deaths. Multiple fatality management across jurisdictional lines, such as was needed in response to Hurricane Katrina, is nearly impossible under current conditions, given the absence of medical expertise in some systems, the absence of standards of performance, and the noninteroperability of systems and procedures. The recent infusion of funds to the states through the Department of Health and Human Services (DHHS) and the Department of Homeland Security (DHS) is of little assistance when there are no competent systems able or willing to employ those funds. Uniform statewide and interstate standards of operation, consolidation of small systems, regionalization of services, and standardization of staff training are needed to assist in the management of interstate and cross-jurisdictional events. A software program is needed that is universally usable and available, and its use should be promulgated by ME/C systems for multiple fatality management. (See also Chapter 11.)


Currently, little research is being conducted in the areas of death investigation and forensic pathology in the United States. Individual ME/C offices mainly utilize their databases for epidemiological retrospective reviews. Individual forensic pathologists operating in any system carry heavy caseloads and often have no dedicated time, expertise, facilities, or funding for research. Research is further limited because many offices operate training programs independent of university medical schools. Occasionally, a specific case may inspire “litigation research” directed to the elucidation of a specific problem related to a case that is being litigated actively, but this does not replace broad and systematic research of a forensic issue. Few university pathology departments promote basic pathology research in forensic problems such as time of death, injury response and timing, or tissue response to poisoning. In general, research interest often is inspired by a national goal that is funded through grants. A review of the forensic literature for basic research in forensic pathology reveals that efforts are originating largely from Europe, Scandinavia, and Japan. In other countries, universities house a department of legal medicine and/or departments of forensic medicine and pathology where forensic pathologists have the time, expertise, and funding needed to perform basic forensic research.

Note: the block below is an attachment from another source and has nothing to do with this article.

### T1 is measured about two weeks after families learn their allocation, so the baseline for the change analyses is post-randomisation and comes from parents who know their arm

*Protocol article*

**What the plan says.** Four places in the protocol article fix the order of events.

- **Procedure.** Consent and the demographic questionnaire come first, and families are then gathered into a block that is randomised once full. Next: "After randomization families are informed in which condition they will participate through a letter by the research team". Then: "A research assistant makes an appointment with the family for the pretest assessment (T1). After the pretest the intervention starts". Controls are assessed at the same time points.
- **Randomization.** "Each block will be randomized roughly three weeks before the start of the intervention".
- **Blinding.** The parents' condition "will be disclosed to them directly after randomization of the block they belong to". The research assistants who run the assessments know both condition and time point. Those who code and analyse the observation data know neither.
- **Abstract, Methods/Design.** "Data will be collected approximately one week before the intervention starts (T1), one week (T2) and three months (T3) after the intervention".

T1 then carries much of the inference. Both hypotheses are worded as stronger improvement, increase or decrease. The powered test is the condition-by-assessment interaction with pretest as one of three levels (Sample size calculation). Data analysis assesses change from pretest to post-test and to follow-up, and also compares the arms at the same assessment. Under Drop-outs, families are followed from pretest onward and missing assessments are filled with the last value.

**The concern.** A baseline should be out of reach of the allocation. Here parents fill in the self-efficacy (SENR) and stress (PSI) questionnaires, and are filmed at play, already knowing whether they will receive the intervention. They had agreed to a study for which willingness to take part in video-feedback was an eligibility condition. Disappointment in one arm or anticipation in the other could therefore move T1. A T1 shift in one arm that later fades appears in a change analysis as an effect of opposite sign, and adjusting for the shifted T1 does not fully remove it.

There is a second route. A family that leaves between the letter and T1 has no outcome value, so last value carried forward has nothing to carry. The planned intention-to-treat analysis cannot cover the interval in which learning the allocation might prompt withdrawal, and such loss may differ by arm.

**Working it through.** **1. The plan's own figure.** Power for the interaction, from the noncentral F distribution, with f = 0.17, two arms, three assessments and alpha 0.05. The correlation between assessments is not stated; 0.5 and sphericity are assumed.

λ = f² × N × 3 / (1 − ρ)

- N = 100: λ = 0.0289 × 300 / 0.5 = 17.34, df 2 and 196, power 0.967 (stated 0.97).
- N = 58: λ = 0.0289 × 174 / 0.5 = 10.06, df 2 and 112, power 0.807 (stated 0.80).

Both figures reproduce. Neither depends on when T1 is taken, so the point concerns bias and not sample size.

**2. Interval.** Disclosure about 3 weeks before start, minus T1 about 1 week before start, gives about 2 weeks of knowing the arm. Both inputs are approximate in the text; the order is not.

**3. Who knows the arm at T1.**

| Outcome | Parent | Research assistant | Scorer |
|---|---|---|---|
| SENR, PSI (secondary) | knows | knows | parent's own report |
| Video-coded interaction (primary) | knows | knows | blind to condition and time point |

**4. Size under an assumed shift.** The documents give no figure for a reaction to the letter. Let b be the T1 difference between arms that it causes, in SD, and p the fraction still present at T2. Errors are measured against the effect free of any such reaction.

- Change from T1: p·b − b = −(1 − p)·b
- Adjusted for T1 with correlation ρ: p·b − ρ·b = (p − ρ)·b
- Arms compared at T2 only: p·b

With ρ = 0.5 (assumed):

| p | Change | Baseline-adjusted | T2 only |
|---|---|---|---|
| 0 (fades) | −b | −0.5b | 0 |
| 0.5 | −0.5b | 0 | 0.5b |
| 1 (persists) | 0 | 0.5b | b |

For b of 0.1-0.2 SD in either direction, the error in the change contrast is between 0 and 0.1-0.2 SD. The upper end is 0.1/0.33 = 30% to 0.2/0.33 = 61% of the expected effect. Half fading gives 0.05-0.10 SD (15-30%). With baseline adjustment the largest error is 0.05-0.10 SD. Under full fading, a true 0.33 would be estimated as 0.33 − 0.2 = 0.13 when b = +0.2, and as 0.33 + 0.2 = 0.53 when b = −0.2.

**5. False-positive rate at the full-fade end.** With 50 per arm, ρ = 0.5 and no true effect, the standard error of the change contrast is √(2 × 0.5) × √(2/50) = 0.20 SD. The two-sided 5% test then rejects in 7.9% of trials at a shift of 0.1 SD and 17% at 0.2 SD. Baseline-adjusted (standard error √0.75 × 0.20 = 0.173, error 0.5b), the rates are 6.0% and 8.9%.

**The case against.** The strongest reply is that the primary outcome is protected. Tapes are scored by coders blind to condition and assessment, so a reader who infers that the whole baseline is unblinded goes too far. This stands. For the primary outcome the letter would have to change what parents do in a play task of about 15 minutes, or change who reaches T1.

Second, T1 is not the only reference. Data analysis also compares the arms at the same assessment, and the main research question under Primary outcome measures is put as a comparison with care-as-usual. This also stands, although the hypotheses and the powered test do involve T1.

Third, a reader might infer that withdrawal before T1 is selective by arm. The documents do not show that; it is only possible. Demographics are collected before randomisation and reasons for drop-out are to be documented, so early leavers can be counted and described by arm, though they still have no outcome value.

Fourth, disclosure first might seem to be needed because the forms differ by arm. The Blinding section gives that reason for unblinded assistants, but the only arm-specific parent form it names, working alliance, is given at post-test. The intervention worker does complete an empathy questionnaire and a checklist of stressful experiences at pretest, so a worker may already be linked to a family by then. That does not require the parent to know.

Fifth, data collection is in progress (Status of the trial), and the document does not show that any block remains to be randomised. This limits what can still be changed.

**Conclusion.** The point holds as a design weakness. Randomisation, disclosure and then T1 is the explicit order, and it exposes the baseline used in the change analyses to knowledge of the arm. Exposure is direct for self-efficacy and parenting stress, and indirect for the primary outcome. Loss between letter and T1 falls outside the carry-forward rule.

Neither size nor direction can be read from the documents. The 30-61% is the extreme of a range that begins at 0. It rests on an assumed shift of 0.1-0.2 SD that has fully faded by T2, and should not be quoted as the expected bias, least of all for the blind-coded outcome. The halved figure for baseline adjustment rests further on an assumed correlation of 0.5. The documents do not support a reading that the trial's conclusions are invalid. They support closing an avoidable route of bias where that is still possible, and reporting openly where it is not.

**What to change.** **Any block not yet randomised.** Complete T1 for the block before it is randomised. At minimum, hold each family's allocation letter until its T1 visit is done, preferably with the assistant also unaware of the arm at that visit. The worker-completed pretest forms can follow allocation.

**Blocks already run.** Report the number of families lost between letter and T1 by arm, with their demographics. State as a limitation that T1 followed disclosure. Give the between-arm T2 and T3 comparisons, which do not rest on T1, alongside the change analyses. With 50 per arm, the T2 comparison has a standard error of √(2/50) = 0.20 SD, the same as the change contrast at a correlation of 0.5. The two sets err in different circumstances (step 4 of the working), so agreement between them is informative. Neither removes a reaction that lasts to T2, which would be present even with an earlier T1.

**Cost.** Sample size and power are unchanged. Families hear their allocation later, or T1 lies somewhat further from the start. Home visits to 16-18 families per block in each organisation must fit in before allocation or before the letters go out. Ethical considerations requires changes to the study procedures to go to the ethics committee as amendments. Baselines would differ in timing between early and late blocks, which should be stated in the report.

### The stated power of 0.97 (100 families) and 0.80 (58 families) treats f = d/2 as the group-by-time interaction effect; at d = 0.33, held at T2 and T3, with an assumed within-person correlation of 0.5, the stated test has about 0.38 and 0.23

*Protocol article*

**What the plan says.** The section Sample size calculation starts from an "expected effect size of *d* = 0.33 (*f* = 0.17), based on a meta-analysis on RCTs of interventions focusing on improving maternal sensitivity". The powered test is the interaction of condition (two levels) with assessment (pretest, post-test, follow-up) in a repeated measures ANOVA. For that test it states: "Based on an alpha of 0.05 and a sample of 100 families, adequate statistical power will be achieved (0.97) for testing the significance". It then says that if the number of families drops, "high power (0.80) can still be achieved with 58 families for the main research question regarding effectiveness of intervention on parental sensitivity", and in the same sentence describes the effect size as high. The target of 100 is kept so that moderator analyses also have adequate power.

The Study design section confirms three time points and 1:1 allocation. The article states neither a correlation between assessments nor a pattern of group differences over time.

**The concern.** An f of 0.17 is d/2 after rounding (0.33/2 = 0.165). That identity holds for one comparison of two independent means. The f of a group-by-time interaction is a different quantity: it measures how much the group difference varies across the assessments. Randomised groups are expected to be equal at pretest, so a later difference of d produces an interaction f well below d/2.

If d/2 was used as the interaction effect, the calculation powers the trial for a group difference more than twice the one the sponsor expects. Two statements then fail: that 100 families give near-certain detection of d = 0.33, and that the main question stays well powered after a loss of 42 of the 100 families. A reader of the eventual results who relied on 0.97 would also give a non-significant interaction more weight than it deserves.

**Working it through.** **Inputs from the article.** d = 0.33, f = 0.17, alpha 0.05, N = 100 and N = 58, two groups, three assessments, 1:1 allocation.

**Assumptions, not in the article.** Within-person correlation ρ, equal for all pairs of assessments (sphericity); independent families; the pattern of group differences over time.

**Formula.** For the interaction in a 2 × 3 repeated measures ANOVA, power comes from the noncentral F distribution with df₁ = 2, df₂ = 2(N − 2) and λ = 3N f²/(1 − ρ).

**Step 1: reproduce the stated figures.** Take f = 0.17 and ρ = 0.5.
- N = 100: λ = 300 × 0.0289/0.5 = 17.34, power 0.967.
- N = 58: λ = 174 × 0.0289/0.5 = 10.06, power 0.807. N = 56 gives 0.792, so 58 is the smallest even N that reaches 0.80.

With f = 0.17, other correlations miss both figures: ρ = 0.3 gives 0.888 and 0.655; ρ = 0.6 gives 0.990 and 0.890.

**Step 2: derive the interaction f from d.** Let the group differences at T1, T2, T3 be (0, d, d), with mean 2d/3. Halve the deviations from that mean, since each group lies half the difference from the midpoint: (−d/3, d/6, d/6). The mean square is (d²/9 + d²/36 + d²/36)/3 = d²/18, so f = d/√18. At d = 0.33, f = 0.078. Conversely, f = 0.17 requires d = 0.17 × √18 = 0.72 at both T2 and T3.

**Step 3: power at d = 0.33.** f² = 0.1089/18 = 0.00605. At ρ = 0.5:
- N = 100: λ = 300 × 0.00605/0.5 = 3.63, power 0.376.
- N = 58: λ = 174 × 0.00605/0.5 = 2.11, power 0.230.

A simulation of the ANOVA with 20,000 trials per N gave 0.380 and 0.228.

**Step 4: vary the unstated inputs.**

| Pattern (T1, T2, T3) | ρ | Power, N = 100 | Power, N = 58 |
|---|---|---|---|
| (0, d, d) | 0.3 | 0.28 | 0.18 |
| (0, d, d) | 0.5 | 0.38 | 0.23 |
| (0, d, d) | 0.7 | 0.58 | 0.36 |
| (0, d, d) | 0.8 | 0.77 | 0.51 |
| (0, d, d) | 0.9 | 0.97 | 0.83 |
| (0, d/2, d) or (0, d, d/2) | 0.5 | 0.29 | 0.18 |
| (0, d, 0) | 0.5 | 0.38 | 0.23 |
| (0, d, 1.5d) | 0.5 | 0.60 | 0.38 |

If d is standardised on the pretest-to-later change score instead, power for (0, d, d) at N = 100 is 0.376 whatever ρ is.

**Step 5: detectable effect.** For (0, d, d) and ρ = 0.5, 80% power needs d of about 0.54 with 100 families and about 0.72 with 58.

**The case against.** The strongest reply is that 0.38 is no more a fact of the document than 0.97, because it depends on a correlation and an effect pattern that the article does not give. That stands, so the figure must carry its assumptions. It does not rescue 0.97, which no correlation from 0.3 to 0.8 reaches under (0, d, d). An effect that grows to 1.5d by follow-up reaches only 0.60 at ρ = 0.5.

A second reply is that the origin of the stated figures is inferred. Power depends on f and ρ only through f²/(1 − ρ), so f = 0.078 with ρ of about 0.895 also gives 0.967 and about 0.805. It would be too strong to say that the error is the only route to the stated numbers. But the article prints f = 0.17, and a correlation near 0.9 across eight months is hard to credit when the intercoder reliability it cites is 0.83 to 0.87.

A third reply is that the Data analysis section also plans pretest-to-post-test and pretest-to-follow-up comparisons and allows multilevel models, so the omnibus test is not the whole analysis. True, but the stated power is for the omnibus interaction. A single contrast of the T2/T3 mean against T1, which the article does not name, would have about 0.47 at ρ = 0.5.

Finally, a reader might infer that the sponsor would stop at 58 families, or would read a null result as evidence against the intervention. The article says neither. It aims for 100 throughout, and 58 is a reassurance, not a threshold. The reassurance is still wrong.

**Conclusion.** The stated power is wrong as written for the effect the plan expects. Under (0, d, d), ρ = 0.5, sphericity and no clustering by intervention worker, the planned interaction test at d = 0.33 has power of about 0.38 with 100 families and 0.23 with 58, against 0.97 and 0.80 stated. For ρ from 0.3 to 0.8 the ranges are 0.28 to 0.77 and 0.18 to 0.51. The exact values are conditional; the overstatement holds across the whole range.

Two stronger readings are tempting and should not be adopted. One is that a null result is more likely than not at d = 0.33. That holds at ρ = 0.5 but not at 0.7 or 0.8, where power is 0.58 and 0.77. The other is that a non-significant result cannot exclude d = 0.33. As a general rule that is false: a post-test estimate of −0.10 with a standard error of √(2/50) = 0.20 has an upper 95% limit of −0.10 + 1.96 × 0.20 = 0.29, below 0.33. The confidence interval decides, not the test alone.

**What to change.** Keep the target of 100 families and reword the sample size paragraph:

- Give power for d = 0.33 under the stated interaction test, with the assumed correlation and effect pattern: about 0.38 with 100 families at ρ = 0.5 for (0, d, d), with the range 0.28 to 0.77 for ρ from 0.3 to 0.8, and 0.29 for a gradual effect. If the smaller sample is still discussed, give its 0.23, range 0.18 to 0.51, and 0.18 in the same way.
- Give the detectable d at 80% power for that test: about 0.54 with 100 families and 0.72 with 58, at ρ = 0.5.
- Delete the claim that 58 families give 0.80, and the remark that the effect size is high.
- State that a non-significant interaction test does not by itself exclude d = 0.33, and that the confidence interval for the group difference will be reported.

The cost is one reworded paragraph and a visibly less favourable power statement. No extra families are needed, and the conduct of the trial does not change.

The Accreditation Council for Graduate Medical Education (ACGME) requires forensic pathology training programs to provide fellows an opportunity for scholarly research or other scholarly activities.57 These research projects are usually small and limited in scope because of the constraints of a one-year fellowship, legislation that does not permit most basic research


Accreditation Council for Graduate Medical Education. Available at

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